The Nobel committee has for some time demonstrated that its prizes are ridiculous but the award going to Harold Pinter is not only ridiculous but repellent. His anti-American rantings have been saved from being merely outrageous by their insanity. He can't take any public platform without a mad raving about the evils of the American empire - although he can't make up his mind if George Bush is a moron or a mad genius.
Apart from Pinter's emetic politics -- precisely what the Nobel people, degradingly, wanted to honour -- there is, or used to be decades ago, Pinter's literary work. Kimball has it right about that too:
The essence of Pinter's drama is adolescent Samuel Beckett - it's warmed-over and second-hand.
Has anyone ever said, with any pleasure, "Let's go see a Pinter play"?

October 17, 2005
Bush's Off-Key Message
By Gail Heriot

The Bush administration continues to have a political tin ear when it comes to the Harriet Miers nomination. Senators Brownback and Allen, both presidential aspirants, have evidently been told that they will receive no help from Bush if they don't get in line behind the Miers nomination. Political arm twisting isn't pretty under the best of circumstances. But in this case it is made doubly disagreeable on account of the identity of person selected to deliver the message. The task has been given to Tom Rath--former New Hampshire Attorney General. The problem is that this is the same Tom Rath who "actively assisted" in the confirmation of another Supreme Court nominee a few years back--David Souter. Other sources call Rath a "close friend of Souter's since the 1970s." Whatever one thinks of the merits of the Miers nomination, it would seem prudent for the Bush administration to avoid such symbolic blunders.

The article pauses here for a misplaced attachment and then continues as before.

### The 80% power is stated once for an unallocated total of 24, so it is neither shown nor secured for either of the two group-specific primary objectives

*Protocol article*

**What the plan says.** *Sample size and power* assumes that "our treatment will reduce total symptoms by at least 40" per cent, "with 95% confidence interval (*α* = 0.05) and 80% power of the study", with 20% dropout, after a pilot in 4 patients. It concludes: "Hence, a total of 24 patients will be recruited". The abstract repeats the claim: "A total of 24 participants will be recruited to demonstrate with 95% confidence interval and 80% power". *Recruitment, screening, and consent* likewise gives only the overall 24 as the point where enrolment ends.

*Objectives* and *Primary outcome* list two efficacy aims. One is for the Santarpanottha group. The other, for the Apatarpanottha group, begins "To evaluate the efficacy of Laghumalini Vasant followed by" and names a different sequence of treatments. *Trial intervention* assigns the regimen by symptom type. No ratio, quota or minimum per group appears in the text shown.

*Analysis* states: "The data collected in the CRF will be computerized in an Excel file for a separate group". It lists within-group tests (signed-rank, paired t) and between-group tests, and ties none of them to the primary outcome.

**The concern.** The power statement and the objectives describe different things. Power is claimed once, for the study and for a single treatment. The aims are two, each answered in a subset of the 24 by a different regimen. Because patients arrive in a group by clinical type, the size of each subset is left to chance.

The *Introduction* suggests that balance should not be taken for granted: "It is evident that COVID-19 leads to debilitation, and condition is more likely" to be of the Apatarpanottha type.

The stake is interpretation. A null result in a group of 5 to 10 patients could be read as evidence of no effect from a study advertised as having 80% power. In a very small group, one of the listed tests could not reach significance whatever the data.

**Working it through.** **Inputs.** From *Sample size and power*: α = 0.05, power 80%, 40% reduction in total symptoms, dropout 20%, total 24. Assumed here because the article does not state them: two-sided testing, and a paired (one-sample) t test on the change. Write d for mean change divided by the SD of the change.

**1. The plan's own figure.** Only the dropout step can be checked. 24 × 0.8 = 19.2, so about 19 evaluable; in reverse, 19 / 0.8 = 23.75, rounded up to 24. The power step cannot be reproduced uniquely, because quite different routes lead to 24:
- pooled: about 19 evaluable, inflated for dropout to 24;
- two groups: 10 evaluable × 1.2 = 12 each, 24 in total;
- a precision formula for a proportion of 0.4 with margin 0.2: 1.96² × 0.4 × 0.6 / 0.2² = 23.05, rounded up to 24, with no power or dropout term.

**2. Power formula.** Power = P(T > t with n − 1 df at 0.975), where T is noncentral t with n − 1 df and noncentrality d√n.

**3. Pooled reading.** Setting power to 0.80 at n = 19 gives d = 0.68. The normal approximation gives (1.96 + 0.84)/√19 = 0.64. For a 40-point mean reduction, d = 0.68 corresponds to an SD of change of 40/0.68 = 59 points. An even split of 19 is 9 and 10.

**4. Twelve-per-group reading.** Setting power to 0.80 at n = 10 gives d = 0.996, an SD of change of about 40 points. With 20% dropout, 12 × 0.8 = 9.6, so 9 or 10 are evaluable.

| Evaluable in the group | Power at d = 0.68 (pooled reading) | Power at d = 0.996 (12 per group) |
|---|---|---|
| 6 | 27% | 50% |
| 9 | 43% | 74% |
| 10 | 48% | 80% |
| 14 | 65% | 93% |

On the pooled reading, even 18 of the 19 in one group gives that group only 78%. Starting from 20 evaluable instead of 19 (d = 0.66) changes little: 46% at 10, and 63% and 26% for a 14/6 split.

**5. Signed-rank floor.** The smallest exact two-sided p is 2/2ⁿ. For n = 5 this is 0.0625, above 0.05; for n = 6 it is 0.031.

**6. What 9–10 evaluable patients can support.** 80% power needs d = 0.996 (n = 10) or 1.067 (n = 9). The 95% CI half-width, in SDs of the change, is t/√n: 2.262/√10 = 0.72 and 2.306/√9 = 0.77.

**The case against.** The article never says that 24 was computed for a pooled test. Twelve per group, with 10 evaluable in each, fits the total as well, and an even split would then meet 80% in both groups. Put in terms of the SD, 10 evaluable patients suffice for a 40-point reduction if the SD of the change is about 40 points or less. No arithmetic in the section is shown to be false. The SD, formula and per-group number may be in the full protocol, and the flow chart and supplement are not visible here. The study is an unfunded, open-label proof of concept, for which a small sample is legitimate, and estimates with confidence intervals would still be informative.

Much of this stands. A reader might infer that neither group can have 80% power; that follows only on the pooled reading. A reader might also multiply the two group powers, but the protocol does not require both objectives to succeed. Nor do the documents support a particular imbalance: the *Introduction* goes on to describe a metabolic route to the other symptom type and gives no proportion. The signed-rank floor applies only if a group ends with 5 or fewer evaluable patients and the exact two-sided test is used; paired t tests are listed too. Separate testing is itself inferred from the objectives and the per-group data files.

Yet another case of everything you learned in college is wrong
By Tom Smith

Interesting review of an important book (it sounds like) on the history of civil liberties in the US.

John Fund column
By Tom Smith

Here's the link. Looks like scoop city for Fund and the WSJ.

What a mess. Fund's characterization of Miers as a "superstealth" candidate is fair. To all appearances, Miers looks exactly like a liberal pretending to be a conservative. If the assessment of the Texas judges is correct, she is a conservative who just looks like a liberal pretending to be a conservative. However, if the Texas judges are just covering for her, then she would be a liberal who friends just say she is a conservative who looks like a liberal pretending to be a conservative, when in fact, she either is a liberal pretending to be a conservative, or would shortly become one, before she became just a liberal, which is my best guess at this point.

AND Frum has this to say:
Fund reports that the White House arranged for surrogates to guarantee a group of prominent religious conservatives that Miers would vote to overturn Roe v. Wade.
Can we pause to absorb the full magnitude of this catastrophic misjudgment?
1) Conservatives have argued for years that it is utterly improper for senators to probe nominees' personal views on religion and abortion. With this stunt, the White House has not only invited but legitimated a line of questioning that conservatives have opposed for almost two decades.
2) If Fund is right, the White House was acting in such a way as to persuade a group of religious leaders that they were being given more information on a nomination than would be given to the US Senate. Congress - and yes Republicans in Congress - already feel that the White House treats them with contempt. Now congressional-executive relations have been damaged even further, with potentially lethal consequences for everything that remains of the president's legislative agenda.
3) The stunt also threatens Republican relations with religious conservatives. The assurances offered to the Arlington Group were almost certainly empty. Newsweek is
reporting that the White House has also recruited New Hampshire politico Tom Rath to threaten to oppose the presidential bids of any senator who opposes Harriet Miers. But Rath is as responsible as anyone for putting David Souter on the court. What on earth did they say to him? And if those assurances were contradictory, why should anybody believe either?
This is a deeply troubled nomination and will only get worse. For his own sake, for the sake of the party, President Bush should withdraw it now. If you agree, I hope you will consider clicking on that tally button above and adding your name.